Prime Minister Dr Hubert Minnis. Photo: Donavan McIntosh
By KHRISNA RUSSELL
Deputy Chief Reporter
PRIME Minister Dr Hubert Minnis said yesterday that a company was selected to probe the rising cost of electricity, but the details could not be made public because the matter had not yet gone before Cabinet.
His comments came after the government tabled an amendment to the Value Added Tax Act seeking to temporarily increase the VAT-free ceiling on electricity bills to $300.
The amendment will ensure the change does not expire until July 1, 2019.
Increased light bills have been a point of contention for consumers and was part of the reason for a large protest on Bay Street yesterday.
Recognising that many people struggle to financially afford the spike in cost, Prime Minister Dr Hubert Minnis told reporters yesterday the government will do whatever it can to relieve this stress.
“We have committees looking at it,” Dr Minnis told reporters outside Parliament yesterday. “We understand that there are some people having challenges with light bills and we are cognizant of that and we will do whatever we can to try and relieve their pain and their stress.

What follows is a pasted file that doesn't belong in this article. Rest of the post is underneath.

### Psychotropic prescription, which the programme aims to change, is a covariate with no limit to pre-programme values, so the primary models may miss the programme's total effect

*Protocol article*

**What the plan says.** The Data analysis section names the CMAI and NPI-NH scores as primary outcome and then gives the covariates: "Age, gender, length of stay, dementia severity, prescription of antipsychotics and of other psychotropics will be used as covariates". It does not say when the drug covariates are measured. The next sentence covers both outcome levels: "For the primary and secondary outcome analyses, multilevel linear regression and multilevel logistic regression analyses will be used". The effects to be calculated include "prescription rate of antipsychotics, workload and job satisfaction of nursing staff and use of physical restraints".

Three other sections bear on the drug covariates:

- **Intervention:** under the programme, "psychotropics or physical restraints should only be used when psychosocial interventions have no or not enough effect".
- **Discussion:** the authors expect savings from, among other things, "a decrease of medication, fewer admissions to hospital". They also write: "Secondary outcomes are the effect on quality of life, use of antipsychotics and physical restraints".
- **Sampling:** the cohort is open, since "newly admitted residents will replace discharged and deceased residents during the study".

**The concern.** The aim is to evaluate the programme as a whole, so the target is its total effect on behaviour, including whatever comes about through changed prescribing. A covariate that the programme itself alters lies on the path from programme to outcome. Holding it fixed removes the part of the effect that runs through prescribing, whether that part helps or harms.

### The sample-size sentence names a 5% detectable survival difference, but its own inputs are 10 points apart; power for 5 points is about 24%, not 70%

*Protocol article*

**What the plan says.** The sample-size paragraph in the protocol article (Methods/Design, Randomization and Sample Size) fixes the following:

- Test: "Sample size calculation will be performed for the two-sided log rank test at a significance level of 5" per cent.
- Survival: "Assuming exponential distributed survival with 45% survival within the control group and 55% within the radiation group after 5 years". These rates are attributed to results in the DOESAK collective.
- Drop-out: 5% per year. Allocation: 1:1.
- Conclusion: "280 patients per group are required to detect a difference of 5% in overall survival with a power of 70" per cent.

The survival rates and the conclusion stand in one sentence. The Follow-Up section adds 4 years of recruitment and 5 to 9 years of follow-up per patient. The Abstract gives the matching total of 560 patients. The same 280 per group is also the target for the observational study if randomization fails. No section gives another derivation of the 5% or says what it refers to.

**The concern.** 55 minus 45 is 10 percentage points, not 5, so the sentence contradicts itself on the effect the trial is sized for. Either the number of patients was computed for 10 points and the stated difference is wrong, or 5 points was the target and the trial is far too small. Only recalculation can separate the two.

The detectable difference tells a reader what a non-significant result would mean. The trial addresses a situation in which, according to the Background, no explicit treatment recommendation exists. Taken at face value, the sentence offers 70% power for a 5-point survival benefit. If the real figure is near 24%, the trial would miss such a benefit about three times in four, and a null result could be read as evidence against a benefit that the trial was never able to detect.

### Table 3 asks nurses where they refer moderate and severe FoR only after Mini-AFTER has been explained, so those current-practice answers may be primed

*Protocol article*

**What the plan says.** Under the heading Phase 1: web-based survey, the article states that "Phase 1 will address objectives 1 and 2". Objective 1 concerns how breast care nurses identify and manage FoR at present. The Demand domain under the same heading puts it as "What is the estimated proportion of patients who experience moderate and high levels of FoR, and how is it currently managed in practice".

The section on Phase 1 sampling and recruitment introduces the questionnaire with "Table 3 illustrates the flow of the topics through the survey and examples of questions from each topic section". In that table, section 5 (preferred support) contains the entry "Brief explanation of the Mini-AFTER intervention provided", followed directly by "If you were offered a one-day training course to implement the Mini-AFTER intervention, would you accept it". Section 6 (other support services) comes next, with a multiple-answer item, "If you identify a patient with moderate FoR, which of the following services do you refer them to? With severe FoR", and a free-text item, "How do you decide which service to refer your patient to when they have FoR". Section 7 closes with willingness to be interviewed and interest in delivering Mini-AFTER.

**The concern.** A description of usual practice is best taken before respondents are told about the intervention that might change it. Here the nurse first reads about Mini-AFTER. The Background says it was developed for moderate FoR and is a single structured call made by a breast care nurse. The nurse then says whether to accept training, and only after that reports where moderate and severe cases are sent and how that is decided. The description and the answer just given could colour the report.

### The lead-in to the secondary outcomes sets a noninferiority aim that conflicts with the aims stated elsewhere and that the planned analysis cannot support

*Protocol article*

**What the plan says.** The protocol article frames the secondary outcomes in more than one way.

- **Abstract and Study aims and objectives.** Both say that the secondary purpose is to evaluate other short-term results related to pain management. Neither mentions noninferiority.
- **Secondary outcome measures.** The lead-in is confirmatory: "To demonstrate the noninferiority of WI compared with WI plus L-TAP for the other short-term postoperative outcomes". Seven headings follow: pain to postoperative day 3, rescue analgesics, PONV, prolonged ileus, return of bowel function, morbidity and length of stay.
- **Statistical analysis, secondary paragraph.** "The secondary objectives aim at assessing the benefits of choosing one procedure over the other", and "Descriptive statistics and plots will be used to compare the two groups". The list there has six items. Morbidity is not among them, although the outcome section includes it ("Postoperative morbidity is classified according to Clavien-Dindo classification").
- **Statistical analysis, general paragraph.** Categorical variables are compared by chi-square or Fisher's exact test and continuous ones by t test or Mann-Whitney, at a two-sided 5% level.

“That’s what a good government does.”
Asked of the probe, he said: “I can’t tell you anything yet that hasn’t gone to Cabinet, the company has been recommended and it now must be taken forth to Cabinet.”
Earlier this month the prime minister announced the government decided to raise the VAT exemption ceiling. At the time he said changing trends in the cost of the delivery of electricity will inform any decision to extend the increased exemption ceiling into the new fiscal year, beginning July 2019. He attributed the higher costs to fire damaged equipment at Bahamas Power and Light’s Clifton Plant causing the provider to rely heavily on its Blue Hills facility, which is more expensive.
The amendment came into force on November 1 and amends the second schedule to the VAT Act by “increasing the qualifying threshold for the value added tax exemption on a supply of electricity service by any utility service provider from $200 or below per billing cycle to $300 or below per billing cycle.”
Consumers are expected to see the change in their January billing cycles.